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Have Slaves Touched Your Tomatoes? 'Tomatoland' Says Yes

Take heed, caprese salad eaters: Florida's fresh tomato industry is ripe for a take-down.

Take heed, caprese salad eaters: Florida's fresh tomato industry is ripe for a take-down. And Barry Estabrook's latest book, Tomatoland: How Modern Industrial Agriculture Destroyed Our Most Alluring Fruit, offers a stinging indictment of the circumstances surrounding the plant's production.


Estabrook examines the evolutionary peculiarities that led to today's most common tomato species. He charts the rise of the perfectly round, artificially ripened, and nearly tasteless all-season tomato. He even unravels the historical decision that made tomatoes a "vegetable" and not a fruit. But the book is more than a compilation of intriguing historical facts; it's also a grim portrait of farmworkers today:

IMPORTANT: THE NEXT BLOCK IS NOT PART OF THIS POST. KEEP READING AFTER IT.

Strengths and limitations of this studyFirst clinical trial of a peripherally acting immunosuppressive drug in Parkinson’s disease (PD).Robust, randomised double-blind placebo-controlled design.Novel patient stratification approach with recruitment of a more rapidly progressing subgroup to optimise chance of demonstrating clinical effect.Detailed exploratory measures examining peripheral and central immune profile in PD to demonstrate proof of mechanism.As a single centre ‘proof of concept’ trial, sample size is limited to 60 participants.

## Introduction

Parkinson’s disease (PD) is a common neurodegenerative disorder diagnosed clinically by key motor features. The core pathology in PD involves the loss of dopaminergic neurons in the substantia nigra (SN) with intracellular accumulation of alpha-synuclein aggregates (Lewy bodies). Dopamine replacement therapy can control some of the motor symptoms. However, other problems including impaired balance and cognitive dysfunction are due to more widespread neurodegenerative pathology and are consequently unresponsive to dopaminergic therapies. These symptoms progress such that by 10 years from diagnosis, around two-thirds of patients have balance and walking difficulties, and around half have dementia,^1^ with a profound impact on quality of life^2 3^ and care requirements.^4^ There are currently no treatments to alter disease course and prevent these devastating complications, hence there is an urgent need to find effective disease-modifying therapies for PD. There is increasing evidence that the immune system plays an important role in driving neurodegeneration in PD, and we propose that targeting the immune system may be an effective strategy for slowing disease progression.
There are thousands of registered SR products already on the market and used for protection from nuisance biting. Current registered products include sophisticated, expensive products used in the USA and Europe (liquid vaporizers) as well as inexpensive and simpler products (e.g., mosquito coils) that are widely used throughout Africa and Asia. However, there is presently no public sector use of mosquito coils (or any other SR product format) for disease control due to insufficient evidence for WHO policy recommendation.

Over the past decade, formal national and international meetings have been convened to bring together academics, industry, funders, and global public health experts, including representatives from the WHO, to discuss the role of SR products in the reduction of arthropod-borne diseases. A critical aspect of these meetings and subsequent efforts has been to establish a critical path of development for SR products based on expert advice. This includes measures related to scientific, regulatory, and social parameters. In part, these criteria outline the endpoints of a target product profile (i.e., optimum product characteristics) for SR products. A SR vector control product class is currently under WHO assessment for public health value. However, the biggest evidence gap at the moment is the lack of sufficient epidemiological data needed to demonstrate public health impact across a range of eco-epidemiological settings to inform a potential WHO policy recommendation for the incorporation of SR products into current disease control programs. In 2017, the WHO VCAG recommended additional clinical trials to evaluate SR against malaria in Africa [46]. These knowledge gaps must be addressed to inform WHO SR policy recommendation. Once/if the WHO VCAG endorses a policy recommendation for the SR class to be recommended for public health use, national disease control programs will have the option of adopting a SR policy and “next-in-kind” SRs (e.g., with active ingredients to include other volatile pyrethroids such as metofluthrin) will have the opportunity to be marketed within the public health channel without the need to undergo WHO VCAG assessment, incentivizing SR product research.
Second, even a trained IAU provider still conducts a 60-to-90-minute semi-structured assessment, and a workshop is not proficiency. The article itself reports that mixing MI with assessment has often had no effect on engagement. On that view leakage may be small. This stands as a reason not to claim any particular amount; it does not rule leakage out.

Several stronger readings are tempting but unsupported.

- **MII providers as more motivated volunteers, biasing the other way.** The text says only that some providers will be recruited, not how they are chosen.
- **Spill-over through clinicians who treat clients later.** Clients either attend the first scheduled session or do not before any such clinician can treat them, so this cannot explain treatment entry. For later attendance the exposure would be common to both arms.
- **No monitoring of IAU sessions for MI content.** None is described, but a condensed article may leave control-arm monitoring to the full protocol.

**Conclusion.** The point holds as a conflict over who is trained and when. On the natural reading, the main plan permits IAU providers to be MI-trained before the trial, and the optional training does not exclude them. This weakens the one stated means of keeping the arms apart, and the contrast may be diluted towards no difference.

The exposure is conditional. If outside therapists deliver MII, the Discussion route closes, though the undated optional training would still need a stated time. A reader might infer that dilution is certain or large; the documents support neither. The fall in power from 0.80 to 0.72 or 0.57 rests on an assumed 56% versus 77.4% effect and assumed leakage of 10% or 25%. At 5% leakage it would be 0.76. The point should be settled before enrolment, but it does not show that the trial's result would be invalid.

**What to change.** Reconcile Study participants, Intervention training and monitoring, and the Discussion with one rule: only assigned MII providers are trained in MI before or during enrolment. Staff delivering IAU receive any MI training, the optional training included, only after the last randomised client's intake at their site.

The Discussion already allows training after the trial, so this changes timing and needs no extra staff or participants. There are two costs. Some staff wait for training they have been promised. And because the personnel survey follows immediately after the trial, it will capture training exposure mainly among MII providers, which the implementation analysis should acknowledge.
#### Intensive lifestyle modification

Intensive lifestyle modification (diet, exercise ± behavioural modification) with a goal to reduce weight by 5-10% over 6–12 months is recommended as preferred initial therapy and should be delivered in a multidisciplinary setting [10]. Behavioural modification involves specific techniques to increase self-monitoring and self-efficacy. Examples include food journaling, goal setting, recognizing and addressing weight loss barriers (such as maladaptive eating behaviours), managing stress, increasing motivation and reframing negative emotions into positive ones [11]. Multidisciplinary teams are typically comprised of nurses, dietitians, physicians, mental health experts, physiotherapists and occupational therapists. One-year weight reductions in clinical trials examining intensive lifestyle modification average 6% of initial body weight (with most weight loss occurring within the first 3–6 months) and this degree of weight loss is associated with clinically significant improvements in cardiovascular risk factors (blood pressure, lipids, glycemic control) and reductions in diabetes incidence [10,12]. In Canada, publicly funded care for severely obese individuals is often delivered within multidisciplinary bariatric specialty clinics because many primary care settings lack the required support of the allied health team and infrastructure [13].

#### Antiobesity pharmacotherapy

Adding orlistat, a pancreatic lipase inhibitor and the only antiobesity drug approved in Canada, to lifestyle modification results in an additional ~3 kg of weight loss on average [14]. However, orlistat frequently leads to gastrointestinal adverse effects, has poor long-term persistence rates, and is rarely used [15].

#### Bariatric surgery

In the chilling words of Douglas Molloy, chief assistant United States attorney in Fort Myers, South Florida's tomato fields are "ground zero for modern-day slavery." Molloy is not talking about virtual slavery, or near slavery, or slaverylike conditions, but real slavery ... When I asked Molloy if it was safe to assume that a consumer who has eaten a fresh tomato from a grocery store, fast food restaurant, or food-service company in the winter has eaten a fruit picked by the hand of a slave, he corrected my choice of words. "It's not an assumption. It is a fact."

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If nothing else, Estabrook's book will make it clear to anyone that the cost of food ripples far beyond the checkout line.

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